Grammy-nominated album of all-Black composers features Emanuel 9 poem by Marcus Amaker


"A Charleston pianist and Charleston poet are prominently featured on a Grammy Award-nominated classical album featuring all Black composers.

Charleston Poet Laureate Marcus Amaker’s poem “The Rain” was put to music by Wheaton College music professor and composer Shawn E. Okpebholo and performed by College of Charleston Director of Piano Studies Paul Sanchez and Julliard graduate and baritone vocalist Will Liverman. . .


“Dreams of a New Day” was nominated for best classical solo vocal album . . . Amaker’s poem, which is about the Emanuel AME Church shooting and lasting racism in Charleston, is one of two poems that feature the stories of violence in Black churches. Okpebholo also composed “Ballad of Birmingham,” a poem by Dudley Randall in response to the 1963 bombing at the 16th Street Baptist Church in Birmingham that killed four Black girls in their Sunday school class. That’s the first movement of the “Two Black Churches” piece on the album. “The Rain” is the second movement.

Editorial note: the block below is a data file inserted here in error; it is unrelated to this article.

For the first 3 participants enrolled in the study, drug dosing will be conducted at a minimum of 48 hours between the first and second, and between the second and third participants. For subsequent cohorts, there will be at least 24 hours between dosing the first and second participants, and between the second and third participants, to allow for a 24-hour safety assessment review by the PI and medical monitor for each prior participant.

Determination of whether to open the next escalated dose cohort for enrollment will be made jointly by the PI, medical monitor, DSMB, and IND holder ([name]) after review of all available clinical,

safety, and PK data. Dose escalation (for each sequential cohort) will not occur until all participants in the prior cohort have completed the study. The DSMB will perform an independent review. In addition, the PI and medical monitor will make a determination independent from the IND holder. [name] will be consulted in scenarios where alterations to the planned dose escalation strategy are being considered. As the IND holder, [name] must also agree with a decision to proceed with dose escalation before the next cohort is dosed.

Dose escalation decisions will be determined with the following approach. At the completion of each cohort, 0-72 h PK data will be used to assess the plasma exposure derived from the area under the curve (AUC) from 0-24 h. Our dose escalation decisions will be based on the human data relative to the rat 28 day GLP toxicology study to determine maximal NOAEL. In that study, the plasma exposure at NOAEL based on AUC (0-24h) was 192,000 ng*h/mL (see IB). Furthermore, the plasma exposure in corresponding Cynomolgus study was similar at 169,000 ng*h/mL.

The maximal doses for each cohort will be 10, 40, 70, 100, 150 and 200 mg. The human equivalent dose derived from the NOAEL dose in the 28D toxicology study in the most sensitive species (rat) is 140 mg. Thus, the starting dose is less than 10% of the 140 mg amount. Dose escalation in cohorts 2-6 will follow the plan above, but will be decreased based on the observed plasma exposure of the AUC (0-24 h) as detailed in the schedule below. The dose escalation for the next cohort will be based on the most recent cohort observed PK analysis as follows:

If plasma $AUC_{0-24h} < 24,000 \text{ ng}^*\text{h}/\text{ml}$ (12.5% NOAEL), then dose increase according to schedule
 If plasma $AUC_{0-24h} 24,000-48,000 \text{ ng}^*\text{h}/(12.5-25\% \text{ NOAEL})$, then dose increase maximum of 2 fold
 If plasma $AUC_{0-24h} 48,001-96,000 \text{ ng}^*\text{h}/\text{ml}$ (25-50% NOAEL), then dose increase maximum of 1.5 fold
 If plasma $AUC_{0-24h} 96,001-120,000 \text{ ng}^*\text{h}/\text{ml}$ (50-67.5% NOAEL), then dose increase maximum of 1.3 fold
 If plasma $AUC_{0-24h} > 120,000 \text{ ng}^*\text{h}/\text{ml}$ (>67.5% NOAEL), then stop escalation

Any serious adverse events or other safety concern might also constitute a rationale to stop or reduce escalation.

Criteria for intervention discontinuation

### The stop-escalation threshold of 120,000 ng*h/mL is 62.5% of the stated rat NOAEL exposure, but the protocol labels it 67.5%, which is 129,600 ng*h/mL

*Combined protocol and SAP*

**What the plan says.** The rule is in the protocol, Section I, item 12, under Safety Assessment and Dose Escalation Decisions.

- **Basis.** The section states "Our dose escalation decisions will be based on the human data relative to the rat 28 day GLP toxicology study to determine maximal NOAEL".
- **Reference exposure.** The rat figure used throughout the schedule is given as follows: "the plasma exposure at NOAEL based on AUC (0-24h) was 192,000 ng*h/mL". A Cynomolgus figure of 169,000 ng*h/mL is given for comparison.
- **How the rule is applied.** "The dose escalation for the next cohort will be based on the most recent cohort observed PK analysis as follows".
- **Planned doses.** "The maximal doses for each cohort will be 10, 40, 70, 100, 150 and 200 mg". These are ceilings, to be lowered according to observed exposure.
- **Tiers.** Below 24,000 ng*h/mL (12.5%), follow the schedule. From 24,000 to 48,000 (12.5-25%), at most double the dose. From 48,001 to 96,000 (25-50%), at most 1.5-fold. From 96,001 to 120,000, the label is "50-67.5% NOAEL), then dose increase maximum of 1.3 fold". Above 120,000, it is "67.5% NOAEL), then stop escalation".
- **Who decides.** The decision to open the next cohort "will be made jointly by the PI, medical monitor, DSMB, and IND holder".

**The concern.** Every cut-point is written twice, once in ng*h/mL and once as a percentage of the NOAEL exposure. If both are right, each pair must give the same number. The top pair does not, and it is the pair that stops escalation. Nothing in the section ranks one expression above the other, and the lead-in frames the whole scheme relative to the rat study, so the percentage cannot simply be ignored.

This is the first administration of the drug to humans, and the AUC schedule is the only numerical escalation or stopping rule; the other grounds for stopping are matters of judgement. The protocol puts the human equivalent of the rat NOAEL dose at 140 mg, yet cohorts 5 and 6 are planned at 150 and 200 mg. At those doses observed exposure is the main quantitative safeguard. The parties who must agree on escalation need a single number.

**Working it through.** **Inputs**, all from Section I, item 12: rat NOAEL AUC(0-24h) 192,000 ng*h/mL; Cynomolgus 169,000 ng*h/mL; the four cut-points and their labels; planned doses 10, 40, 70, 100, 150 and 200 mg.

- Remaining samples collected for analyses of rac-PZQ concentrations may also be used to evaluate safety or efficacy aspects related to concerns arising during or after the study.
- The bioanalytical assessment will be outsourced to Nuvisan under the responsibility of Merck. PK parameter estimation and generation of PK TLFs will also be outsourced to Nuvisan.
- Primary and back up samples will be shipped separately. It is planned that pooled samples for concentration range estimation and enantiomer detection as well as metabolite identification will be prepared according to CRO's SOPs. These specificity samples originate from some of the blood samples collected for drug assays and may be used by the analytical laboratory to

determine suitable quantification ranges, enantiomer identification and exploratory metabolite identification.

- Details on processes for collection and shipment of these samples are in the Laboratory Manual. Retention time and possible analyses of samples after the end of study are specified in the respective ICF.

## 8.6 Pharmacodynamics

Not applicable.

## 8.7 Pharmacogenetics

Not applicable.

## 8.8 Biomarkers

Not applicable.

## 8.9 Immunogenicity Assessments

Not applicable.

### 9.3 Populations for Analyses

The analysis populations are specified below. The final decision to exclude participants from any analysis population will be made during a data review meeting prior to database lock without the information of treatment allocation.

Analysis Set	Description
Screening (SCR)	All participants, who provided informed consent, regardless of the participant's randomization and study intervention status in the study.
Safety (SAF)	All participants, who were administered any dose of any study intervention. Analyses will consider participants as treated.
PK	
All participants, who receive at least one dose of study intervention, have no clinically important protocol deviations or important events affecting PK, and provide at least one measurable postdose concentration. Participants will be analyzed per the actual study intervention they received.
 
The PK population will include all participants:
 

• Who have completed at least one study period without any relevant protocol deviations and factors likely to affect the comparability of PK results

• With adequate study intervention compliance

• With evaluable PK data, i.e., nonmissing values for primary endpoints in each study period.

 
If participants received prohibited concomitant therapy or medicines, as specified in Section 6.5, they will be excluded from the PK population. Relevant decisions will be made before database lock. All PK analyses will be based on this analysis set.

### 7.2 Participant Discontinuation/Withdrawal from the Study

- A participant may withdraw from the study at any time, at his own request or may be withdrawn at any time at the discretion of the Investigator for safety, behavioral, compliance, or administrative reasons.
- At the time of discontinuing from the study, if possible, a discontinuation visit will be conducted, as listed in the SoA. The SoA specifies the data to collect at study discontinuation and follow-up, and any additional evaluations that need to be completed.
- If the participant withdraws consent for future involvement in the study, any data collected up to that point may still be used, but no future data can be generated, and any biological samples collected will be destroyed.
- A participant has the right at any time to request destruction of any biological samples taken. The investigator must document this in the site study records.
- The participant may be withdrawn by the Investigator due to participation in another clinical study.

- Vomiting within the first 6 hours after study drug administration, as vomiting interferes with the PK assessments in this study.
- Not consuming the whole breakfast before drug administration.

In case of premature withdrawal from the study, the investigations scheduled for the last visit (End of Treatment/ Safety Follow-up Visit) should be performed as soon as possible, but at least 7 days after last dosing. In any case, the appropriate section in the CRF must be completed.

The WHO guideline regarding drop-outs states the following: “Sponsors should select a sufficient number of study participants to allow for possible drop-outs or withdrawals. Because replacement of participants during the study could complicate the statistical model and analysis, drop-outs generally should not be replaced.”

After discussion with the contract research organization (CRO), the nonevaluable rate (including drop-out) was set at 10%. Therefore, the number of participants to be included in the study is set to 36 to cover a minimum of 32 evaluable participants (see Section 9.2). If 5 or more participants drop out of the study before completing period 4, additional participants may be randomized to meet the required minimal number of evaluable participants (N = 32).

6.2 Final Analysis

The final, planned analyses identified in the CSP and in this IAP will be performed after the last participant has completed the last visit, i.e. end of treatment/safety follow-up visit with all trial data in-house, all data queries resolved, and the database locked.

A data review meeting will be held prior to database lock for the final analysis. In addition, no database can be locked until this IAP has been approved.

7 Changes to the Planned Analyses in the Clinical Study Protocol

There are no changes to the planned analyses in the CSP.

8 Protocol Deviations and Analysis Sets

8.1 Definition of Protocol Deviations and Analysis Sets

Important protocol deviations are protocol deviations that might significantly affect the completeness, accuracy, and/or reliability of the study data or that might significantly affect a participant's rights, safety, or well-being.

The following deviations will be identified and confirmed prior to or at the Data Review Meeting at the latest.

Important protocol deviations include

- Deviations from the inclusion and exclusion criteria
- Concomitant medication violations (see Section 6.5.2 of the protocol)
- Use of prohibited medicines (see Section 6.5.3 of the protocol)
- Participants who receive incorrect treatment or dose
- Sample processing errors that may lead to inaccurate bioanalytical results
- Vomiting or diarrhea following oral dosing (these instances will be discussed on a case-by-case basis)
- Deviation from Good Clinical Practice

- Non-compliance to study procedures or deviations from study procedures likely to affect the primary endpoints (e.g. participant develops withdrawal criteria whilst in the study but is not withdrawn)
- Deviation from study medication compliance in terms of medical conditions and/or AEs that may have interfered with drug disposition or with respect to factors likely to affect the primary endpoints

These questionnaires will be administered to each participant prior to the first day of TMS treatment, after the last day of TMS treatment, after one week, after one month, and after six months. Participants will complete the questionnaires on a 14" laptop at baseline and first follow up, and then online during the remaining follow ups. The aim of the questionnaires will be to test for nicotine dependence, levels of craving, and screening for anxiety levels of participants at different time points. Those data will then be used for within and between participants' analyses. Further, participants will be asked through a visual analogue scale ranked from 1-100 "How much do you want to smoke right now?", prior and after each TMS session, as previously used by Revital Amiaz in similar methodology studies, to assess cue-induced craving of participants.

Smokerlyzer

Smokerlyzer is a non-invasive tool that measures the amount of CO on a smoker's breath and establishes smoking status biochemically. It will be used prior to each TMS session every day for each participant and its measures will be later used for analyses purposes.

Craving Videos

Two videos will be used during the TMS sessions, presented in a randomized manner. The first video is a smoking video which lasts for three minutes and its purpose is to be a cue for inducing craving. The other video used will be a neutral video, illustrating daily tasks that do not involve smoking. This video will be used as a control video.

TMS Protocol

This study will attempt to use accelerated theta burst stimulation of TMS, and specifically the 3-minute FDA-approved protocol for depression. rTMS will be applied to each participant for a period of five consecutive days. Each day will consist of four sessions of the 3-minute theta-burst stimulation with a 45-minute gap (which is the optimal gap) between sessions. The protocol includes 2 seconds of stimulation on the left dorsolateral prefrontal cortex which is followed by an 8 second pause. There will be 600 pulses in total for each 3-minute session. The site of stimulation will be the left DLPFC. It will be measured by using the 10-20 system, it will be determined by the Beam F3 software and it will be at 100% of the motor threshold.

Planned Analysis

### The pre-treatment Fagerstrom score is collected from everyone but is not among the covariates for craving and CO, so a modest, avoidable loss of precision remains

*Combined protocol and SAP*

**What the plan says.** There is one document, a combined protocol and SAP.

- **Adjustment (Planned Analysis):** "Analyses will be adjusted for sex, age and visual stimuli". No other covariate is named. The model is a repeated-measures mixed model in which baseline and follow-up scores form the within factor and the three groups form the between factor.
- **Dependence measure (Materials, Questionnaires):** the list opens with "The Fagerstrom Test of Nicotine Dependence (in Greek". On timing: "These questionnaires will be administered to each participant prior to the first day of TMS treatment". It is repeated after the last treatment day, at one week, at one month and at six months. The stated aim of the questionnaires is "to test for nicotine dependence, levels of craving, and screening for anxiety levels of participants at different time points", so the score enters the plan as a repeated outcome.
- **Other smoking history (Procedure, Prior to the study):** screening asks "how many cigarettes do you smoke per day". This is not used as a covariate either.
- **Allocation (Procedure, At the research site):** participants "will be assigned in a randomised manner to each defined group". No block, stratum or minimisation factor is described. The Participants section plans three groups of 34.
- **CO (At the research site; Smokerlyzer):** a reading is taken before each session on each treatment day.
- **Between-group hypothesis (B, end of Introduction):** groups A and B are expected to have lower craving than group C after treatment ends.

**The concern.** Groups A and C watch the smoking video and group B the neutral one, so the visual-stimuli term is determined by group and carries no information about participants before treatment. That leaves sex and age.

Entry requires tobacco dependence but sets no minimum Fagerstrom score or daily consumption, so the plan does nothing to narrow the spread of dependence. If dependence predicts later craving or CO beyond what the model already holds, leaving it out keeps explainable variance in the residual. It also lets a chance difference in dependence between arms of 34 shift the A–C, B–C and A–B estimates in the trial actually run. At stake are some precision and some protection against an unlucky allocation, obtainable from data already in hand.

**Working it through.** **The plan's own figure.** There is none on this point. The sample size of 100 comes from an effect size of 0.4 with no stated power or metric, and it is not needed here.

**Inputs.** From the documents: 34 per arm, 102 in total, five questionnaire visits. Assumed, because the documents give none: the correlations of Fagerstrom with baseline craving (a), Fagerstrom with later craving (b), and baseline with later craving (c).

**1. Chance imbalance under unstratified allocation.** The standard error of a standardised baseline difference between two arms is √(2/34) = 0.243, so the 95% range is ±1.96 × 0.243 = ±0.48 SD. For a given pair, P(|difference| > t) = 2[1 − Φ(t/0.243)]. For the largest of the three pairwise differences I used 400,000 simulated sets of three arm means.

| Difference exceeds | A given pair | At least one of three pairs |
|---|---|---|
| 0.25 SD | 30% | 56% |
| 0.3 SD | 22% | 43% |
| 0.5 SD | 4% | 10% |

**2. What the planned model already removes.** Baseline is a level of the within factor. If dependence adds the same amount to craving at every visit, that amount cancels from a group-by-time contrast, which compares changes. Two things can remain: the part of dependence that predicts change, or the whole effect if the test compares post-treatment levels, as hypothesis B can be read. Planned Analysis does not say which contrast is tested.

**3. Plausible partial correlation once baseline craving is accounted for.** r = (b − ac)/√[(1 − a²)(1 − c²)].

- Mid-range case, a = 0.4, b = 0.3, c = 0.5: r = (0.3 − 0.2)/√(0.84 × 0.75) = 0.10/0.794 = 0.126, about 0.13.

“When gunshots make waves, we closed our eyes, held our breath and went under,” wrote Amaker in “The Rain.” “And we are still trying not to taste the salt of our surrounding blues or face the rising tide of Black pain.”

Amaker said he was a little hesitant to dive back into the trauma of the Emanuel AME massacre, but “The Rain” beckoned to be written for this project.

“When the muse speaks to me that way, I listen,” he said. “The poem talks about how Charleston is an eternal flame for racism.”

He used the metaphor of rain and flooding, another global issue manifested in Charleston — climate change — to convey the message.

Okpebholo then created the composition, based on nine chords. Each represented one of the people who died that June day in 2015. . ."


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